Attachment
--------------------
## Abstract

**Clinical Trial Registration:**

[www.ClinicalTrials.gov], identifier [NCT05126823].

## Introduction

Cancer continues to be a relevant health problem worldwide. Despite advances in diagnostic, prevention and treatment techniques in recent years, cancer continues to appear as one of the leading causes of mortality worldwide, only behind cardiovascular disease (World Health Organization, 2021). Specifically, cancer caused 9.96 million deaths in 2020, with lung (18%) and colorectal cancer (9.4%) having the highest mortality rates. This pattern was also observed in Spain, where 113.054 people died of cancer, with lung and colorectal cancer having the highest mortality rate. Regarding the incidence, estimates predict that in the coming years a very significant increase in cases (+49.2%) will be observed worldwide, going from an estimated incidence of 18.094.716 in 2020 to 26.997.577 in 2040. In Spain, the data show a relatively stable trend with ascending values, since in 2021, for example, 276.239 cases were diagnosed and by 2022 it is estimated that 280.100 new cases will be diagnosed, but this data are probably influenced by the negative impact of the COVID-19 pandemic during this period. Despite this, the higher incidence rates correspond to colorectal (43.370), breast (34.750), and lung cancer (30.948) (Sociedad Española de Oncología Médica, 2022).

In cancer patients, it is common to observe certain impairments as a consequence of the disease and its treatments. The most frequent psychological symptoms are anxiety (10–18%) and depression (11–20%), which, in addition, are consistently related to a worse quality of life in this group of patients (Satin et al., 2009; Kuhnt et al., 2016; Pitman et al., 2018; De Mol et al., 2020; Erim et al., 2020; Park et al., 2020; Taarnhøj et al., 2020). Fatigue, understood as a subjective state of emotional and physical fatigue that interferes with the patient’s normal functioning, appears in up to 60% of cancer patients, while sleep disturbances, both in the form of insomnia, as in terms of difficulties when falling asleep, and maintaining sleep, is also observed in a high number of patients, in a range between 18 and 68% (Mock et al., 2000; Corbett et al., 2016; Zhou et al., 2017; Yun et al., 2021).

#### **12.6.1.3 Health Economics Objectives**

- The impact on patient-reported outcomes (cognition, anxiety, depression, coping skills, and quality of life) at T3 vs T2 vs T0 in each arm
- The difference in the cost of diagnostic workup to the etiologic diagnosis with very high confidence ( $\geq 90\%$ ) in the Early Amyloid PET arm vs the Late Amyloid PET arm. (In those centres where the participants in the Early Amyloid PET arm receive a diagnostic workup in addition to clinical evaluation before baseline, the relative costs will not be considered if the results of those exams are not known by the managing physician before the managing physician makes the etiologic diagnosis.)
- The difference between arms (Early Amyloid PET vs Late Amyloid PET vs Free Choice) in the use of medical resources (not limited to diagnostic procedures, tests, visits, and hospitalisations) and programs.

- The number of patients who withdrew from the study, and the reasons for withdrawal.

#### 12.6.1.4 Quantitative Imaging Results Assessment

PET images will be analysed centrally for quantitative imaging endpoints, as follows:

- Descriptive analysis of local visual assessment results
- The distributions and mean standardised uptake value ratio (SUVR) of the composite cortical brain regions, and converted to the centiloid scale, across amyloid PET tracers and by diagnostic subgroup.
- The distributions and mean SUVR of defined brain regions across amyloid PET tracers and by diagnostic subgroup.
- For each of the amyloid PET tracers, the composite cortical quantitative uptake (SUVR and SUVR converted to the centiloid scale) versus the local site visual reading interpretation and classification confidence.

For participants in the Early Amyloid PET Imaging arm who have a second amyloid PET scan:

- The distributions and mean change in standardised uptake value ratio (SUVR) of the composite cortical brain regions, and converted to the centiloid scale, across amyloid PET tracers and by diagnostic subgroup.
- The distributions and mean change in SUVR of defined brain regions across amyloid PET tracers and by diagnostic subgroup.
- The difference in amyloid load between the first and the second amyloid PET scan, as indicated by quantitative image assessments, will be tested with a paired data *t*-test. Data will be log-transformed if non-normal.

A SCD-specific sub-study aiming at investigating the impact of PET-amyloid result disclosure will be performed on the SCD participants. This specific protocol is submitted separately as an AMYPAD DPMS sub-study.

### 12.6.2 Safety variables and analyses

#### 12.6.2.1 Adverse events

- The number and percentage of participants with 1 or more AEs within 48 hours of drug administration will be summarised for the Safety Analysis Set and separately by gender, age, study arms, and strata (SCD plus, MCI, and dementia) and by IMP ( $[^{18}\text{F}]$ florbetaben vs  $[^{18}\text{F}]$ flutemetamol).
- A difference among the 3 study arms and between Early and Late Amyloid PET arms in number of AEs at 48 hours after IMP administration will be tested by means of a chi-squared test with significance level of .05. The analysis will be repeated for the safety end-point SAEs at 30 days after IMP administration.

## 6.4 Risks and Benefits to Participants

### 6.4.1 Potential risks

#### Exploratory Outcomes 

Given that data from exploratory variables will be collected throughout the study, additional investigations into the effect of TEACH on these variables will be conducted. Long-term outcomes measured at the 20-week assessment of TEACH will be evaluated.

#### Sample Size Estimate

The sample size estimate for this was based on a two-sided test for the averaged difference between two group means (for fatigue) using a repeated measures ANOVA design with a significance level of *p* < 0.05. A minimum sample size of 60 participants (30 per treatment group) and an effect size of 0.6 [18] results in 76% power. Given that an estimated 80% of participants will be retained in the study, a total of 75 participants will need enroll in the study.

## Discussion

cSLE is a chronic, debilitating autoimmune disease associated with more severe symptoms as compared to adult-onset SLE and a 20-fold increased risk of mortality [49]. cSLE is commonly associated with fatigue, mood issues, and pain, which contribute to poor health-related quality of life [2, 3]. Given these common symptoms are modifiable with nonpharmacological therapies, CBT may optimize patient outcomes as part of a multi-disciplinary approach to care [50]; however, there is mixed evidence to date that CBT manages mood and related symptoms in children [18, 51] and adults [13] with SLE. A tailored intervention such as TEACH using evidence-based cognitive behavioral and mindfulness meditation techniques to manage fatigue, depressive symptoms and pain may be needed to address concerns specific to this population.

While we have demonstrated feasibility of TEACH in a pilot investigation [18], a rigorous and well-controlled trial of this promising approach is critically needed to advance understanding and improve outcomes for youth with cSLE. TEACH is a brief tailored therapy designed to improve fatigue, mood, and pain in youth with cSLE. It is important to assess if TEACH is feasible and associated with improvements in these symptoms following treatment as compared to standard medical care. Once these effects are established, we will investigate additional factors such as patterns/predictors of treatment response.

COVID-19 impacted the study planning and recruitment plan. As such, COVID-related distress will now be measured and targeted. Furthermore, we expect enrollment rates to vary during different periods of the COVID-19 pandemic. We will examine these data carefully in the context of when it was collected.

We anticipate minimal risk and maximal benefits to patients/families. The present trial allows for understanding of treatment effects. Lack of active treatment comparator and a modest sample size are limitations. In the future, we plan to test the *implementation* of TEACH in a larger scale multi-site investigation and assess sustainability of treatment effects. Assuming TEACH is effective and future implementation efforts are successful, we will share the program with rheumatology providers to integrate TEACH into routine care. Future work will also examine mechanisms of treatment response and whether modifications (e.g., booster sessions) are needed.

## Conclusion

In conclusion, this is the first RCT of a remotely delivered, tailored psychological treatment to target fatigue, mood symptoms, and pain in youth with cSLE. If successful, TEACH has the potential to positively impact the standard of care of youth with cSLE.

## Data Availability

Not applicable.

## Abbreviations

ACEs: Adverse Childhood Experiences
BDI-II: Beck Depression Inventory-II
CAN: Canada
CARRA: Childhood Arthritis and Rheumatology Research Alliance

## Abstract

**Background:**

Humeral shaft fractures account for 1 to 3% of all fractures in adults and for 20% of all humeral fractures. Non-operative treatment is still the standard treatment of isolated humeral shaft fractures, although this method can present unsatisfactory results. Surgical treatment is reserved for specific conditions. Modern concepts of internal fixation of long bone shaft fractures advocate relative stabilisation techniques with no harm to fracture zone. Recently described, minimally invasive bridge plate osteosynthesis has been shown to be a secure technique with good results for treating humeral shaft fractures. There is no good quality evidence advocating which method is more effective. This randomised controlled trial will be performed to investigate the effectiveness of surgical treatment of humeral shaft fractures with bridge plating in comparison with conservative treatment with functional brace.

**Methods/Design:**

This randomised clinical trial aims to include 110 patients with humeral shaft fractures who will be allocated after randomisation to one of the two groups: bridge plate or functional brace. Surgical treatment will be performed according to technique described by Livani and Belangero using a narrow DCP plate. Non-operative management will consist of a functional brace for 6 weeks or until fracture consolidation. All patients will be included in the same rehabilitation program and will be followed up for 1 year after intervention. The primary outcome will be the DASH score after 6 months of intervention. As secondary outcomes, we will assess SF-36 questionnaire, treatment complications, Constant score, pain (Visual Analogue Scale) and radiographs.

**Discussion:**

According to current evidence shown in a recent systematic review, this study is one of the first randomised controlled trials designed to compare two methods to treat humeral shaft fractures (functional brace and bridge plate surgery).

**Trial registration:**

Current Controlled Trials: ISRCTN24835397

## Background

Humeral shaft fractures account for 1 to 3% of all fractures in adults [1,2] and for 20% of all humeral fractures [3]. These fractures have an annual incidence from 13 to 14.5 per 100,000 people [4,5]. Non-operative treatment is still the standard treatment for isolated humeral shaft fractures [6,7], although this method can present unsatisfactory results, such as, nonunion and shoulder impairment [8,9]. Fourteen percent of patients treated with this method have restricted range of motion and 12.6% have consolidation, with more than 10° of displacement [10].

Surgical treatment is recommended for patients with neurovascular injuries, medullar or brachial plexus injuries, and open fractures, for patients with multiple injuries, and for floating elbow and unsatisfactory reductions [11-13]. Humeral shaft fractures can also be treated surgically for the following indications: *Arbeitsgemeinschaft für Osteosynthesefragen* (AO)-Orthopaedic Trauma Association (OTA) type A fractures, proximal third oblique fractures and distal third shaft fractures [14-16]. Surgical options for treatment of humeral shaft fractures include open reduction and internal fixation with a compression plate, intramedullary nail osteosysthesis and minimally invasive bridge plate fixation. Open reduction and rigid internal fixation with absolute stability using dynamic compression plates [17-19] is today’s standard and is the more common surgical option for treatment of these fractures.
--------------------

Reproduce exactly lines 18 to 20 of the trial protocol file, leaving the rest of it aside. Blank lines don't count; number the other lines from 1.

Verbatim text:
For participants in the Early Amyloid PET Imaging arm who have a second amyloid PET scan:

- The distributions and mean change in standardised uptake value ratio (SUVR) of the composite cortical brain regions, and converted to the centiloid scale, across amyloid PET tracers and by diagnostic subgroup.
- The distributions and mean change in SUVR of defined brain regions across amyloid PET tracers and by diagnostic subgroup.